Disruptive Technology for Water: Resource Recovery

June 29, 2021 Categories: Environmental - Opinion Piece

In the third of his series of blog posts looking at disruptive technologies in the water sector, Matt Hale shines a light on benefits and challenges of resource recovery.

Resource recovery is a key aspect of a true circular economy. Not only are there the economic and environmental benefits from the products themselves, but every cubic metre of recycled or reused water results in a corresponding reduction in mains water demand and wastewater discharge. There are also benefits in terms of the energy and carbon footprints associated with material recovery when compared with primary extraction and processing, together with further environmental benefits arising from reduced waste disposal impacts.

As far as the wastewater industry is concerned, nutrients such as phosphorus from struvite are one of the prime contenders for nutrient recovery, although as the sector moves towards direct potable water reuse and advance technologies are adopted to remove a wider range of chemical compounds, the number of these which can be recovered and utilised elsewhere will also increase. Other valuable compounds that are beginning to be recovered include ammonia nitrogen and sodium-based products.

Various established and emerging technologies are utilized when recovering resources from wastewater, including membrane bioreaction, reverse osmosis, electrolysis, filtration and others. One of the most important processes is evaporation, which is used both to concentrate residues sufficiently to allow their economic extraction, and as part of the water purification process.

However, many of the processes involved in resource recovery, and evaporation in particularly, can have a high energy requirement, but there are ways to mitigate this and improve the overall energy efficiency of the process. HRS has produced a number of different evaporation units for use in wastewater treatment and resource recovery and energy efficiency is a key priority in their design. A typical HRS process might consist of three steps:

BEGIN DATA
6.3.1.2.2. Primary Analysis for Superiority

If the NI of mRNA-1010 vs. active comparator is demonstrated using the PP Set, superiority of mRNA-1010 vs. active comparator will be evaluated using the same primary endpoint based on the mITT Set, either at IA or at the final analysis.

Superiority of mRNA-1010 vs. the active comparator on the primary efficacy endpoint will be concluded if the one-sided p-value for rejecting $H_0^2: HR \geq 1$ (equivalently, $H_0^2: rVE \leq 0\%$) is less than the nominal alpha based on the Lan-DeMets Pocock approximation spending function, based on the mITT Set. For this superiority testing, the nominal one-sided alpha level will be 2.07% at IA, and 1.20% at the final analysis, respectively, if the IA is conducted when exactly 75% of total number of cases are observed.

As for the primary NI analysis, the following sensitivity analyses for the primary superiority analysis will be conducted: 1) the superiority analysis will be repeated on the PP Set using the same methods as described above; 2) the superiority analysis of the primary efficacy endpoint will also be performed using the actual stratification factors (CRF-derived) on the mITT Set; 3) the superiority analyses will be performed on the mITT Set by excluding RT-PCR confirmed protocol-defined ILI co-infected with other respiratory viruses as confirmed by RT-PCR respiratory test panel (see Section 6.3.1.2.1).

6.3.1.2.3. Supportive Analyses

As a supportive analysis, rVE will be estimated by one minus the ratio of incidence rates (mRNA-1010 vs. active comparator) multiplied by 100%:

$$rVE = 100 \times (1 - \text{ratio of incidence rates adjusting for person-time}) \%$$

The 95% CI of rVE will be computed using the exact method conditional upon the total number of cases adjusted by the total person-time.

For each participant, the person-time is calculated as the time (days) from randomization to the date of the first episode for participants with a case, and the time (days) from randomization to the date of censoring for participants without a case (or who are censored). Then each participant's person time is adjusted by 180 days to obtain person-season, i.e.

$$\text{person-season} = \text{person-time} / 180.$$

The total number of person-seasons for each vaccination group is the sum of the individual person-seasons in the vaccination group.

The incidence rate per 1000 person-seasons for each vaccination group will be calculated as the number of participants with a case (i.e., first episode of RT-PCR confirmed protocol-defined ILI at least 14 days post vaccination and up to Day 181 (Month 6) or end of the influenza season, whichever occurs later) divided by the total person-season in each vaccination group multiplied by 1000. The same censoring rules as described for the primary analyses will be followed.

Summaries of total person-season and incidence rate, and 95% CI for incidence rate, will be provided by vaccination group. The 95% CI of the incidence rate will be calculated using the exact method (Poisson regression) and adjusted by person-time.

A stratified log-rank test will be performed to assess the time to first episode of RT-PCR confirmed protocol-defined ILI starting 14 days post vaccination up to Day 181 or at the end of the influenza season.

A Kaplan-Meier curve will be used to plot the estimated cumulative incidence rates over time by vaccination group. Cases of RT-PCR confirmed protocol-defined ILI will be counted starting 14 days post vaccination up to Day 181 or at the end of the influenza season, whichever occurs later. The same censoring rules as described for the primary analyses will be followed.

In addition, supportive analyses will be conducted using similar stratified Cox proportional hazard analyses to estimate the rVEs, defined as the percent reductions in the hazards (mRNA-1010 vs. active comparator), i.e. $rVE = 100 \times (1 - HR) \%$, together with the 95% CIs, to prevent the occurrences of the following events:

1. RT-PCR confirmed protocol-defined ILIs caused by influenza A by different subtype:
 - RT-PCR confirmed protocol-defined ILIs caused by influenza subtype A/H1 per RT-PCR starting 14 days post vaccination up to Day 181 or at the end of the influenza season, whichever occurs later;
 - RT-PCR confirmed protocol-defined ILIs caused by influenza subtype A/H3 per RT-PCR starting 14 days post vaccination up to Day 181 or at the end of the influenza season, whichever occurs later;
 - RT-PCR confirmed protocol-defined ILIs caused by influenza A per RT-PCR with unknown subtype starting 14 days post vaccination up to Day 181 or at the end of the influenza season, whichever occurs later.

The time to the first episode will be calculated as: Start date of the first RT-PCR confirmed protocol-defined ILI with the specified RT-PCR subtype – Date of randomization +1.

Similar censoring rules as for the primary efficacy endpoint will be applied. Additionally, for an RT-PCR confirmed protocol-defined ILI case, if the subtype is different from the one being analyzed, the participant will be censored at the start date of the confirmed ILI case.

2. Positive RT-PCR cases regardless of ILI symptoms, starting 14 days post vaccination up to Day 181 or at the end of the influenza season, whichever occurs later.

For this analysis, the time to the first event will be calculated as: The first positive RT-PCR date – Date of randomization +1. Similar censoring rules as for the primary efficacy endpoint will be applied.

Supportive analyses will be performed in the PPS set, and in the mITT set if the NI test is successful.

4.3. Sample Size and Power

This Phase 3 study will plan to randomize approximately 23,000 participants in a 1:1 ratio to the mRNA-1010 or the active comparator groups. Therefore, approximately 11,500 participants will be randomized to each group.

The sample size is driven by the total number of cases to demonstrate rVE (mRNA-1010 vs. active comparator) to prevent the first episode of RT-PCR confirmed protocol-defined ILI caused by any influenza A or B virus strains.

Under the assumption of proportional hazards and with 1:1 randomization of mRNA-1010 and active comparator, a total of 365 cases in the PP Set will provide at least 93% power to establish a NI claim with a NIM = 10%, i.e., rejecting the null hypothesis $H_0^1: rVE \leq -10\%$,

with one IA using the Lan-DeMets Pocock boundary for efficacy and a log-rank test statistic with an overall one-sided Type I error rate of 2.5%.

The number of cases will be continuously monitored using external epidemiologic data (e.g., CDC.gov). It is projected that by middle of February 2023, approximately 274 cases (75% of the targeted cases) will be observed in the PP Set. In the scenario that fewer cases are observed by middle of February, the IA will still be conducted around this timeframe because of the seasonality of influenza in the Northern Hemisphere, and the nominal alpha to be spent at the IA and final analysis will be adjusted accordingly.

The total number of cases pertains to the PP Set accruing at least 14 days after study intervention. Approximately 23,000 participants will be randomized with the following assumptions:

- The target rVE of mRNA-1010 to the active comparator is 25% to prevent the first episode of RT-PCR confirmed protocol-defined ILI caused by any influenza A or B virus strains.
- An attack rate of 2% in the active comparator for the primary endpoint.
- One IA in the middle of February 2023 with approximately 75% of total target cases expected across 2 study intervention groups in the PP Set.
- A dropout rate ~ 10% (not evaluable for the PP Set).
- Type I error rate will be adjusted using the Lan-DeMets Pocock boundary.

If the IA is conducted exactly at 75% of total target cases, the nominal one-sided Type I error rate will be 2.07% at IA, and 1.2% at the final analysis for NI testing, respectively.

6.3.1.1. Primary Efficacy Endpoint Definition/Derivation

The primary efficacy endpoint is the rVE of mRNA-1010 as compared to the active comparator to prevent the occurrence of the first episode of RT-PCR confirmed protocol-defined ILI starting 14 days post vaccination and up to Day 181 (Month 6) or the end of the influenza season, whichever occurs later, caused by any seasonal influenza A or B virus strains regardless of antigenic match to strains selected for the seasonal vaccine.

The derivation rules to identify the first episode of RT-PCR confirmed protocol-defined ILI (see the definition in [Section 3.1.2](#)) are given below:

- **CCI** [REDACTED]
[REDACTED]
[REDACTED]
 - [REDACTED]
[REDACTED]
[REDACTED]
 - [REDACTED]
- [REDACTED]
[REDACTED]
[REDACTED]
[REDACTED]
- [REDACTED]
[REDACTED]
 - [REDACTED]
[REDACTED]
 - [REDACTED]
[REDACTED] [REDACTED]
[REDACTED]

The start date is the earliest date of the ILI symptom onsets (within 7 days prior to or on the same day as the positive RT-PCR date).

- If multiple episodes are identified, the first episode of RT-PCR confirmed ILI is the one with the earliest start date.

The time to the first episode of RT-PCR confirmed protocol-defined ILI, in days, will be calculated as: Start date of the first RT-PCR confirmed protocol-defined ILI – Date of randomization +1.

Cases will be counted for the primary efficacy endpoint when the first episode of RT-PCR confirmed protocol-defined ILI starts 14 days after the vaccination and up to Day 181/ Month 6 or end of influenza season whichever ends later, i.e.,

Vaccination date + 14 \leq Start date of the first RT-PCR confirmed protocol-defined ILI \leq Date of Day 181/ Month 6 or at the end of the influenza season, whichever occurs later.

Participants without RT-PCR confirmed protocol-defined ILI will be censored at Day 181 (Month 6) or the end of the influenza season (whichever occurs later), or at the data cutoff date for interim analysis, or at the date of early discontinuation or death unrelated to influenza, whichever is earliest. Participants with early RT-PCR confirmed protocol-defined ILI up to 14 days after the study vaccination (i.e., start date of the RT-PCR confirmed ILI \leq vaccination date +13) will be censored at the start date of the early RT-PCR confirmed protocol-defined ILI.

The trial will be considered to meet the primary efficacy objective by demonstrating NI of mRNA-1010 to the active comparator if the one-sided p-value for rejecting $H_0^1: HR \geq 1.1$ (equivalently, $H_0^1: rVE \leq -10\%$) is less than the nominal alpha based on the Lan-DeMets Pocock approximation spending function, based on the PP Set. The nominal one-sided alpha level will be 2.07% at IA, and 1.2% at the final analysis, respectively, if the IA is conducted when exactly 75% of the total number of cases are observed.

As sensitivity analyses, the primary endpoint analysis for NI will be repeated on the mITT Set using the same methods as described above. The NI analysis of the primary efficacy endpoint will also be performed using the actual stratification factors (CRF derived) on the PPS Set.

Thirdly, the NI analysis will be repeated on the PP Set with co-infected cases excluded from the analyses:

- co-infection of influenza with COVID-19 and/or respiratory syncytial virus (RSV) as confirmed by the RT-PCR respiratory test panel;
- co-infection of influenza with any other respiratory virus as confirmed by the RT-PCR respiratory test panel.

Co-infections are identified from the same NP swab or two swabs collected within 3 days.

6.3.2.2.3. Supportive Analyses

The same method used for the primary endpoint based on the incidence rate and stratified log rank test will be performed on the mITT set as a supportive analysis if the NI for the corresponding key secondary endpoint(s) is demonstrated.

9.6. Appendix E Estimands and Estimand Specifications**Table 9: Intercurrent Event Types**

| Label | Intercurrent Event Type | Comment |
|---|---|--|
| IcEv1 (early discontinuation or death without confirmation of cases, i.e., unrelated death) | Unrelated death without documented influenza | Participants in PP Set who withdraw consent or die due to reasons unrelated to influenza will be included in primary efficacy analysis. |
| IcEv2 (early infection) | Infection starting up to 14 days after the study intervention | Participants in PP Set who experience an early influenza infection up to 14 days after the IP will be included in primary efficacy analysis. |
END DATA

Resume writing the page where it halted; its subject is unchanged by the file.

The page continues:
1. Evaporation/concentration (using one or more evaporators depending on the materials involved and the level of concentration required) to levels above the saturation point at high temperature.
  2. Cooling down of the product to provoke the formation of salt crystals.
  3. Further crystallization in specially designed tanks and separation of the crystals that are formed to allow them to be processed for use. In the third step, a supernatant layer of concentrated solution remains after separation of the crystals. This solution is returned to the second evaporator for concentrating again to above its saturation point.

Fouling is a real concern during these processes and will not only reduce the efficiency of the material recovery, but also reduce the energy efficiency of the overall process. HRS Unicus Series scraped surface heat exchangers are used to maintain thermal efficiency and remove fouling as it occurs. Coupled with HRS R Series coolers and custom-designed crystallization tanks, the result is an efficient process which can work continuously without requiring scheduled downtime.

 

¹ https://www.theukwaterpartnership.org/wp-content/uploads/2019/12/UK-Water-Partnership-Digital-Water.pdf

² Ver: Voutchkov, N.: Disruptive Innovation in the Water Sector. https://thesolutionsjournal.com/2020/05/14/disruptive-innovation-water-sector/

³ McKinsey Global Institute: Smart Cities: Digital Solutions for a More Liveable Future. https://tinyurl.com/y4nexe4t

 

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